With April marking Stress Awareness Month, Wolves midfielder Joe Hodge took the time to visit students at City of Wolverhampton College and take part in a stress workshop run by Football & Education coaches from Wolves Foundation.
The Foundation run a Football & Education College Academy based at the Wellington Road Campus in Bilston. Students study a BTEC Level 2 or 3 in Sport, while representing Wolves in the EFL’s CEFA league against other professional clubs.
Hodge opened up to the students about his experiences in football so far, and stresses both on and off the pitch.
This included dealing with the aftermath of his crucial penalty miss in the Carabao Cup against Nottingham Forest, but also personal stresses such as moving from Manchester to Wolverhampton as a teenager.
“I think it is always important to do visits like this and I really enjoyed chatting to the students and answering their questions,” said Hodge.
“We were of similar ages so had shared some similar experiences.
“Chatting about the stresses in football, for me one of those might be what people are thinking and the gaffer and his decisions they make.
“It’s not something I can control because I don’t pick the team but what I am always thinking about is what I have to do to get in.
“Another thing is trying to earn the respect of senior players and the fans which is something which can be easy to worry about even though again, it’s something that I can’t control.
“It’s good to talk about these things whilst I also make sure I do things away from football which occupies my time and gives me something else to think about.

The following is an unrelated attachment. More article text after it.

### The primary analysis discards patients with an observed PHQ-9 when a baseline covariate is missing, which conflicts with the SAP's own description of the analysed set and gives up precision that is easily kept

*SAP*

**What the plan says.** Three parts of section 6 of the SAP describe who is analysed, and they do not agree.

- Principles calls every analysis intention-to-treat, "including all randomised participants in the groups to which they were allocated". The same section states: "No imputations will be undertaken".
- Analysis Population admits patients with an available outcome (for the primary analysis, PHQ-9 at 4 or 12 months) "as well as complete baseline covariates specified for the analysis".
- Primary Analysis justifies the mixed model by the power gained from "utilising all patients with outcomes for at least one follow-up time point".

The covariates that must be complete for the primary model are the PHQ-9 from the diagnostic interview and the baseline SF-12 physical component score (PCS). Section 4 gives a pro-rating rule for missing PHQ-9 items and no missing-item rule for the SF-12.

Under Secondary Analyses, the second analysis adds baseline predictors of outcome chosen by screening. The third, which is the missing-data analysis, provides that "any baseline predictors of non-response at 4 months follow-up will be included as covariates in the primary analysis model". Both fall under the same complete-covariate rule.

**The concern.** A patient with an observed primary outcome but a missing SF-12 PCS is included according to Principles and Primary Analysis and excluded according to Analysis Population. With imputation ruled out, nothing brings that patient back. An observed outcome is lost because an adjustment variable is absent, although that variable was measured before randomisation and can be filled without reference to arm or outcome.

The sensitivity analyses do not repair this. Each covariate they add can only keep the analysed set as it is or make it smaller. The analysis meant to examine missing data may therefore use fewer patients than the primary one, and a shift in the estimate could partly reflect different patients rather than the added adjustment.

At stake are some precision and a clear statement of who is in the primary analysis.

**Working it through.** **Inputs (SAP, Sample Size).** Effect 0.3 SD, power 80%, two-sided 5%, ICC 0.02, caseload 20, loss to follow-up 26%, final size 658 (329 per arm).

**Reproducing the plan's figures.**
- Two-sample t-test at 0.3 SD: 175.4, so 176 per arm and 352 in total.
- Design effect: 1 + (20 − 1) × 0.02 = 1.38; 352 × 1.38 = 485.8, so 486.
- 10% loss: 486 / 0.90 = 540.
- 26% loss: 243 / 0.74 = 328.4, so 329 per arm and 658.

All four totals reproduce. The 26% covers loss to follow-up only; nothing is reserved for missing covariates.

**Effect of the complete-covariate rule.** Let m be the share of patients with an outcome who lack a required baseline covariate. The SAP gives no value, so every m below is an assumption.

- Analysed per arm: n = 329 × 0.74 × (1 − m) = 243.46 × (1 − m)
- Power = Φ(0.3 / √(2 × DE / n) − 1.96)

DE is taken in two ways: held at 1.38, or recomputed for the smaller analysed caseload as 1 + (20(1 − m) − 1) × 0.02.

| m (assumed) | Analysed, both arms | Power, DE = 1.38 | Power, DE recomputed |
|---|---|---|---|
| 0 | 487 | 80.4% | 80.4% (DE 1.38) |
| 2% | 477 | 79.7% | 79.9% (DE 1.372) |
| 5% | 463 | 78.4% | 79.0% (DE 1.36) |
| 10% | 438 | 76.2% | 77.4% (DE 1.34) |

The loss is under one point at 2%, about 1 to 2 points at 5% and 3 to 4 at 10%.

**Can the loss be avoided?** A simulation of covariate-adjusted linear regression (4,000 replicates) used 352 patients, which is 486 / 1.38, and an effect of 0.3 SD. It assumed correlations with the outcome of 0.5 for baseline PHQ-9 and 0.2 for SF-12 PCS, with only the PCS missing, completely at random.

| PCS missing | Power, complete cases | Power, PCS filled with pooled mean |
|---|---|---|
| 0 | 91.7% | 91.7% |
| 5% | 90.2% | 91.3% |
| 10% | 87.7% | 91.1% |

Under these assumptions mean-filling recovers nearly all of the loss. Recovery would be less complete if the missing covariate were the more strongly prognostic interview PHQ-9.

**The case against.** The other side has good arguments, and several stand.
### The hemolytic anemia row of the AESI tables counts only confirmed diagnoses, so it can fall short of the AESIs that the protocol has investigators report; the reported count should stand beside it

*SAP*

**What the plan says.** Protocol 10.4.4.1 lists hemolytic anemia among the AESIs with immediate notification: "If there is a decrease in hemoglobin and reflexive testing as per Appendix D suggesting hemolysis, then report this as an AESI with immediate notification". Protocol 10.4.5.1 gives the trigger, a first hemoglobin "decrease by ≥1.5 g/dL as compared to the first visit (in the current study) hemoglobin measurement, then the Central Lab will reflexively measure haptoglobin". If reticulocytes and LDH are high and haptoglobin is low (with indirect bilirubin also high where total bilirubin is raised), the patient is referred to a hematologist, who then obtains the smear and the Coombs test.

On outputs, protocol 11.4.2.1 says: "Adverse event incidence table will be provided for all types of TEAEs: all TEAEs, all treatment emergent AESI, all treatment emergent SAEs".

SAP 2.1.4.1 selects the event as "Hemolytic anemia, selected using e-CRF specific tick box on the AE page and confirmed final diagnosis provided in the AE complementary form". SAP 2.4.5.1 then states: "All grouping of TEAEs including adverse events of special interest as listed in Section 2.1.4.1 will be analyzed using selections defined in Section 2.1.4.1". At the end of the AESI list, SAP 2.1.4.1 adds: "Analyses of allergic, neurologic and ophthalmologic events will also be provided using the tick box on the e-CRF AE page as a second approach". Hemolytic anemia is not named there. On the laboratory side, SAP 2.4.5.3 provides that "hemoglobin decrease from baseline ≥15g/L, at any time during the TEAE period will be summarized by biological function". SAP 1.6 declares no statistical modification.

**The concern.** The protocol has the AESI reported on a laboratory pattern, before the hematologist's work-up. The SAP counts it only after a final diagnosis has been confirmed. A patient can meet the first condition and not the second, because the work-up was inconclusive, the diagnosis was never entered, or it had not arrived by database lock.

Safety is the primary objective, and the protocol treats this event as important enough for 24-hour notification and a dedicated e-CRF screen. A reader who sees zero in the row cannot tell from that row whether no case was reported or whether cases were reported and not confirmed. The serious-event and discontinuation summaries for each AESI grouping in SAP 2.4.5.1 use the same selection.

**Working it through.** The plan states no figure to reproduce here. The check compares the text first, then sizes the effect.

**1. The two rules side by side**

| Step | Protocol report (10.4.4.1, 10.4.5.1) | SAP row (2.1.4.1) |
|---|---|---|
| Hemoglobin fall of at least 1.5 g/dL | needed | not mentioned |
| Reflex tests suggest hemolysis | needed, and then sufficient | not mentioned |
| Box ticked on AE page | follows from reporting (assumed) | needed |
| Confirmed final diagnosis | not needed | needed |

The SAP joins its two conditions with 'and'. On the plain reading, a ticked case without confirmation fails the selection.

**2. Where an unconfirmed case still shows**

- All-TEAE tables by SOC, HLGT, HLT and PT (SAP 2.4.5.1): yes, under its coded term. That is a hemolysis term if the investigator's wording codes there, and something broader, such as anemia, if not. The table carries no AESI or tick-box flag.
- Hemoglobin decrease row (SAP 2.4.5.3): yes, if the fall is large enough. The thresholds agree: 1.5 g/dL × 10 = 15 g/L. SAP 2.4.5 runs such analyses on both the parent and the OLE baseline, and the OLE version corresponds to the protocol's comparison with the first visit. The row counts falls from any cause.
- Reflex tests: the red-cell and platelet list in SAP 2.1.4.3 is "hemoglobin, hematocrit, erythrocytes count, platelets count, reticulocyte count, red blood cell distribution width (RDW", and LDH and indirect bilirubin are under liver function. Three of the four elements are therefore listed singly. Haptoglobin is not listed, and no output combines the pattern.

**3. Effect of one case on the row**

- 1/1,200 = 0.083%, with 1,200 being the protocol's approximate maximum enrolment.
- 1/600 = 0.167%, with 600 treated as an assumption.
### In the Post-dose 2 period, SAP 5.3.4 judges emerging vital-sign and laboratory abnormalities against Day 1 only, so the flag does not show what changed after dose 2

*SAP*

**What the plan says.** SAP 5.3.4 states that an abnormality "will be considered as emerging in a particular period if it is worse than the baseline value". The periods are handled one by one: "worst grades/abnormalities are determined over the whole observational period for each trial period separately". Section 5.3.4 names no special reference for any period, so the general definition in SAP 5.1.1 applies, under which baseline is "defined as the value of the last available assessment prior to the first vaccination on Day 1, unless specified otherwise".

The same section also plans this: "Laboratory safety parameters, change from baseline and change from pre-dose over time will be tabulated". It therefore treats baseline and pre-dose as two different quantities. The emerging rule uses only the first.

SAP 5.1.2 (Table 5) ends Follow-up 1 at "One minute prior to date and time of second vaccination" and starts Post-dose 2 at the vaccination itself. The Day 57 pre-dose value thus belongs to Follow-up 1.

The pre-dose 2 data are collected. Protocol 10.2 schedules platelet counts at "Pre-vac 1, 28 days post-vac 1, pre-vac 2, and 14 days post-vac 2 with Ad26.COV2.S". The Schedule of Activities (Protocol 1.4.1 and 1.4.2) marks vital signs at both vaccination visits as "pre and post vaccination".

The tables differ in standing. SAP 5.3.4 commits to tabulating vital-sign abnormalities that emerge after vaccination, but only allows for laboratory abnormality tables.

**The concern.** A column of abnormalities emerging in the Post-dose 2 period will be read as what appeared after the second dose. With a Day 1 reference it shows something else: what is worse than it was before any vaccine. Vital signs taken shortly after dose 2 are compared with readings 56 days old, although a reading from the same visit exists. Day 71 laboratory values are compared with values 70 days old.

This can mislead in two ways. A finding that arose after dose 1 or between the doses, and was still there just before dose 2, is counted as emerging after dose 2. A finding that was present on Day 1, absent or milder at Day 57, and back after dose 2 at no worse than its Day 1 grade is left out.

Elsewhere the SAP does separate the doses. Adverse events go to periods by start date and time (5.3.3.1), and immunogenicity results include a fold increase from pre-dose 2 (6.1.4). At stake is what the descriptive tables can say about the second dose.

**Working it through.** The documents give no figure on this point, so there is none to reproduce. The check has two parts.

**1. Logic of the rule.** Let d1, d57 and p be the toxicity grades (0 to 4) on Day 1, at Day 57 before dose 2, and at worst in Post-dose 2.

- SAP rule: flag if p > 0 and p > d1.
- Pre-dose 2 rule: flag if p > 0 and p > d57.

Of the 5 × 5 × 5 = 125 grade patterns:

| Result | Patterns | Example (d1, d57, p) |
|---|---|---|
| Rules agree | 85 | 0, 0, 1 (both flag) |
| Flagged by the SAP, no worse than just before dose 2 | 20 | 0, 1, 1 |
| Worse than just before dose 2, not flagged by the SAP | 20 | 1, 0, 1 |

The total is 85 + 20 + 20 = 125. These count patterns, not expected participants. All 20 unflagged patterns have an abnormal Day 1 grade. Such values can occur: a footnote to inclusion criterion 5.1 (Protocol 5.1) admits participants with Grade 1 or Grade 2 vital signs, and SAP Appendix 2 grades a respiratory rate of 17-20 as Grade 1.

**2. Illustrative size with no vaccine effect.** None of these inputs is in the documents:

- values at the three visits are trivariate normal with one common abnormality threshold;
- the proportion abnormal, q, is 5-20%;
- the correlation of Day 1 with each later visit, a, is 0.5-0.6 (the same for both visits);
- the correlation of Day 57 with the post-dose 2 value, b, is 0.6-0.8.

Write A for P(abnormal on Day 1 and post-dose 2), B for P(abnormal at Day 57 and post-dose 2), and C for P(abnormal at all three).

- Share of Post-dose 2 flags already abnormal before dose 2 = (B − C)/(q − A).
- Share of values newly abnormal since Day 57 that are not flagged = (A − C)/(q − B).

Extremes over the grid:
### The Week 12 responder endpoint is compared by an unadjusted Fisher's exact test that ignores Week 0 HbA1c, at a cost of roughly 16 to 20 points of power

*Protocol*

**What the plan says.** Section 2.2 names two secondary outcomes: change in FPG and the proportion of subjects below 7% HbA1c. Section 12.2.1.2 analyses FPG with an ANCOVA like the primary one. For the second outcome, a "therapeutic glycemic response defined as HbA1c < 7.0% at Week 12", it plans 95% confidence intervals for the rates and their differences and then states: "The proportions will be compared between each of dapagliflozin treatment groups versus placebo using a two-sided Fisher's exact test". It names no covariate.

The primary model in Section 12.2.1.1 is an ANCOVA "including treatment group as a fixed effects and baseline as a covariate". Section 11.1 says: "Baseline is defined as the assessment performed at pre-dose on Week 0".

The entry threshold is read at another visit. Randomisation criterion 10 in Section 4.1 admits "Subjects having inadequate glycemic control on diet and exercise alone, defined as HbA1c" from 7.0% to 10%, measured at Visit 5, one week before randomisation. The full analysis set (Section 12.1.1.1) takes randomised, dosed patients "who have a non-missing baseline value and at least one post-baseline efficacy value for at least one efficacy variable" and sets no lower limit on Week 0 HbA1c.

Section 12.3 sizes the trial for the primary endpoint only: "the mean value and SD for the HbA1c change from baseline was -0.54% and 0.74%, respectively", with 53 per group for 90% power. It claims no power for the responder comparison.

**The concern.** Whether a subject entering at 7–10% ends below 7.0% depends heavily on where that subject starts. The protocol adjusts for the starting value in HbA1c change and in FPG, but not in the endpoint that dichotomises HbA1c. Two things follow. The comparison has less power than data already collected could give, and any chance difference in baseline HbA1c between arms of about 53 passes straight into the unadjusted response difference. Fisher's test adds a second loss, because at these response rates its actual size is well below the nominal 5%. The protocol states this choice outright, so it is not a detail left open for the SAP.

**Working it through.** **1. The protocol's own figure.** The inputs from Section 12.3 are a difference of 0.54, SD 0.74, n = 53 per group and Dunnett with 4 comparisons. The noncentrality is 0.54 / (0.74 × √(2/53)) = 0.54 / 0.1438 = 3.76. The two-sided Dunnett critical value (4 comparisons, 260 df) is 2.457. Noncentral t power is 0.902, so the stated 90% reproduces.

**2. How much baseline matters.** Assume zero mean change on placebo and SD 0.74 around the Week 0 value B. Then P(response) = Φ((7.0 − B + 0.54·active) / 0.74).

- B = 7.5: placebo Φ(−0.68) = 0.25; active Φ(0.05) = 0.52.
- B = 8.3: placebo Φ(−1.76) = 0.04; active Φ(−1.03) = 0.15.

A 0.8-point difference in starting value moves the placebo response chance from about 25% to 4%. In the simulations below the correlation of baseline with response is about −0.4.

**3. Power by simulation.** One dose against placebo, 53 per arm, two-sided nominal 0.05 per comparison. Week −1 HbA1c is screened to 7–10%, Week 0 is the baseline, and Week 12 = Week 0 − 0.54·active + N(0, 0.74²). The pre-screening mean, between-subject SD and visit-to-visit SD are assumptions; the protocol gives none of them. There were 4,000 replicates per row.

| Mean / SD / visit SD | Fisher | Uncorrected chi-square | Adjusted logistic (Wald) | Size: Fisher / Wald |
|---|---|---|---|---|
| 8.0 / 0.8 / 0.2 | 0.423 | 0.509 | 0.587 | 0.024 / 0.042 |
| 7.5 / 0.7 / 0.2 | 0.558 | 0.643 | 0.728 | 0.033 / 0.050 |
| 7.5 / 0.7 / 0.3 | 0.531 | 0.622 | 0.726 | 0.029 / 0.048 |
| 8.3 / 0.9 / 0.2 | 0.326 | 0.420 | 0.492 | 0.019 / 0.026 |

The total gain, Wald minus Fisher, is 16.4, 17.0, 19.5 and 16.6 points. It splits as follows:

“That might be going out with my flat-mate to play snooker, go to the driving range or pop home to see my family.
“I think that’s important and gives me a bit of a break from the day-to-day football and being in training.”
Bradley Moore oversees the Foundation’s Post 16 provision, including college and degree programmes. He said: “It was a great opportunity for our students to hear from a professional footballer and we’re really grateful to Joe for coming along.”
“He gave some unique insight on his career so far, and some of the moments he has felt stress. For someone so young, Joe was really articulate, and it was great to hear from him.
“As well as improving on the pitch during games, and helping them on their sport courses, we also want to help develop our Wolves students as people.
“Coping with stress and maintaining positive mental health and wellbeing is vital for everyone. We want to give the young people as much knowledge as possible to help them tackle difficulties they may face throughout their lives.”